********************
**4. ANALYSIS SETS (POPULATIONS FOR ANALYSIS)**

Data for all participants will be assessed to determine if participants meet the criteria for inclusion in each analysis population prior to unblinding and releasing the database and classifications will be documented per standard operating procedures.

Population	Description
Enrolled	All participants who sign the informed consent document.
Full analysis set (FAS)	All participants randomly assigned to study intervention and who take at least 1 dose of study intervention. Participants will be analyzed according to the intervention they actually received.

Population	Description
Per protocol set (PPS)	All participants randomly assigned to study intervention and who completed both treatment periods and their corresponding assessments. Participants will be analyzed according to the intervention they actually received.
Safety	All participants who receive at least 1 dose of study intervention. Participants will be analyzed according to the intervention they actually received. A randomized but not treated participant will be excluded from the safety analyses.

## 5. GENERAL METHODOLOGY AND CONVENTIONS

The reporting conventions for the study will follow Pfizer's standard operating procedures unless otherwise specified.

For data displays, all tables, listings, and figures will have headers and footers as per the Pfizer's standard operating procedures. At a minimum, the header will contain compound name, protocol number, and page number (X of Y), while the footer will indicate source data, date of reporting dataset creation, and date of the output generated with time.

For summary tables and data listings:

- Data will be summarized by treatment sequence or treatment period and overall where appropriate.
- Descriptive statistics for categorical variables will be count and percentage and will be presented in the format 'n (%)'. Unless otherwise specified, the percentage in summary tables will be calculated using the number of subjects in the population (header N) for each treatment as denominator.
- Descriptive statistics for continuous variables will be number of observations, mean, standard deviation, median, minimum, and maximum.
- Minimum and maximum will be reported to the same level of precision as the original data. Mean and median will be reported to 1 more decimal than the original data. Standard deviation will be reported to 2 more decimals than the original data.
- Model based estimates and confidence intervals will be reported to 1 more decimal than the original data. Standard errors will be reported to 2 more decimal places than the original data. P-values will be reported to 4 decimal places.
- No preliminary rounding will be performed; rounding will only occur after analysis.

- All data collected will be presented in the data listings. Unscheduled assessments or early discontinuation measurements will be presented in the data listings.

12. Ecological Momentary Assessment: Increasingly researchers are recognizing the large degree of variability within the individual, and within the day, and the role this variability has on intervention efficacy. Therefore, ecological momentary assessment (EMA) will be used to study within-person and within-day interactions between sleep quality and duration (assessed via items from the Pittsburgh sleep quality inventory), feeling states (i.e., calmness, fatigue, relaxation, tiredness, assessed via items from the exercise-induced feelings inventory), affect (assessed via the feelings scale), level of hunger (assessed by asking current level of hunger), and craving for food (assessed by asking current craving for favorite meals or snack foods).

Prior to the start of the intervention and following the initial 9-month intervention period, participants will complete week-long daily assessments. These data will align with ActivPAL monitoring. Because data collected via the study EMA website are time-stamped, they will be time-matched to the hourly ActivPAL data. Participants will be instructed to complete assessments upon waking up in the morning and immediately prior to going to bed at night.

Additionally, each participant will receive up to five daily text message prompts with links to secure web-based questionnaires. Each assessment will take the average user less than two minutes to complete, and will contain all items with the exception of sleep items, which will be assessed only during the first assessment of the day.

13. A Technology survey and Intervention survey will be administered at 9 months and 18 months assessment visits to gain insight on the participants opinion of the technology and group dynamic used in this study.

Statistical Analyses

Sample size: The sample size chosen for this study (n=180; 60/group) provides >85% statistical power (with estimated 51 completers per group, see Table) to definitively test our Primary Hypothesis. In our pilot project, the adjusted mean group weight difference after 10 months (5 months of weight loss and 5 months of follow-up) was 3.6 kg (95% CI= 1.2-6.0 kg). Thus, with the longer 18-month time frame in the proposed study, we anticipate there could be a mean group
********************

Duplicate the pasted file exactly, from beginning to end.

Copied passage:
**4. ANALYSIS SETS (POPULATIONS FOR ANALYSIS)**

Data for all participants will be assessed to determine if participants meet the criteria for inclusion in each analysis population prior to unblinding and releasing the database and classifications will be documented per standard operating procedures.

Population	Description
Enrolled	All participants who sign the informed consent document.
Full analysis set (FAS)	All participants randomly assigned to study intervention and who take at least 1 dose of study intervention. Participants will be analyzed according to the intervention they actually received.

Population	Description
Per protocol set (PPS)	All participants randomly assigned to study intervention and who completed both treatment periods and their corresponding assessments. Participants will be analyzed according to the intervention they actually received.
Safety	All participants who receive at least 1 dose of study intervention. Participants will be analyzed according to the intervention they actually received. A randomized but not treated participant will be excluded from the safety analyses.

## 5. GENERAL METHODOLOGY AND CONVENTIONS

The reporting conventions for the study will follow Pfizer's standard operating procedures unless otherwise specified.

For data displays, all tables, listings, and figures will have headers and footers as per the Pfizer's standard operating procedures. At a minimum, the header will contain compound name, protocol number, and page number (X of Y), while the footer will indicate source data, date of reporting dataset creation, and date of the output generated with time.

For summary tables and data listings:

- Data will be summarized by treatment sequence or treatment period and overall where appropriate.
- Descriptive statistics for categorical variables will be count and percentage and will be presented in the format 'n (%)'. Unless otherwise specified, the percentage in summary tables will be calculated using the number of subjects in the population (header N) for each treatment as denominator.
- Descriptive statistics for continuous variables will be number of observations, mean, standard deviation, median, minimum, and maximum.
- Minimum and maximum will be reported to the same level of precision as the original data. Mean and median will be reported to 1 more decimal than the original data. Standard deviation will be reported to 2 more decimals than the original data.
- Model based estimates and confidence intervals will be reported to 1 more decimal than the original data. Standard errors will be reported to 2 more decimal places than the original data. P-values will be reported to 4 decimal places.
- No preliminary rounding will be performed; rounding will only occur after analysis.

- All data collected will be presented in the data listings. Unscheduled assessments or early discontinuation measurements will be presented in the data listings.

12. Ecological Momentary Assessment: Increasingly researchers are recognizing the large degree of variability within the individual, and within the day, and the role this variability has on intervention efficacy. Therefore, ecological momentary assessment (EMA) will be used to study within-person and within-day interactions between sleep quality and duration (assessed via items from the Pittsburgh sleep quality inventory), feeling states (i.e., calmness, fatigue, relaxation, tiredness, assessed via items from the exercise-induced feelings inventory), affect (assessed via the feelings scale), level of hunger (assessed by asking current level of hunger), and craving for food (assessed by asking current craving for favorite meals or snack foods).

Prior to the start of the intervention and following the initial 9-month intervention period, participants will complete week-long daily assessments. These data will align with ActivPAL monitoring. Because data collected via the study EMA website are time-stamped, they will be time-matched to the hourly ActivPAL data. Participants will be instructed to complete assessments upon waking up in the morning and immediately prior to going to bed at night.

Additionally, each participant will receive up to five daily text message prompts with links to secure web-based questionnaires. Each assessment will take the average user less than two minutes to complete, and will contain all items with the exception of sleep items, which will be assessed only during the first assessment of the day.

13. A Technology survey and Intervention survey will be administered at 9 months and 18 months assessment visits to gain insight on the participants opinion of the technology and group dynamic used in this study.

Statistical Analyses

Sample size: The sample size chosen for this study (n=180; 60/group) provides >85% statistical power (with estimated 51 completers per group, see Table) to definitively test our Primary Hypothesis. In our pilot project, the adjusted mean group weight difference after 10 months (5 months of weight loss and 5 months of follow-up) was 3.6 kg (95% CI= 1.2-6.0 kg). Thus, with the longer 18-month time frame in the proposed study, we anticipate there could be a mean group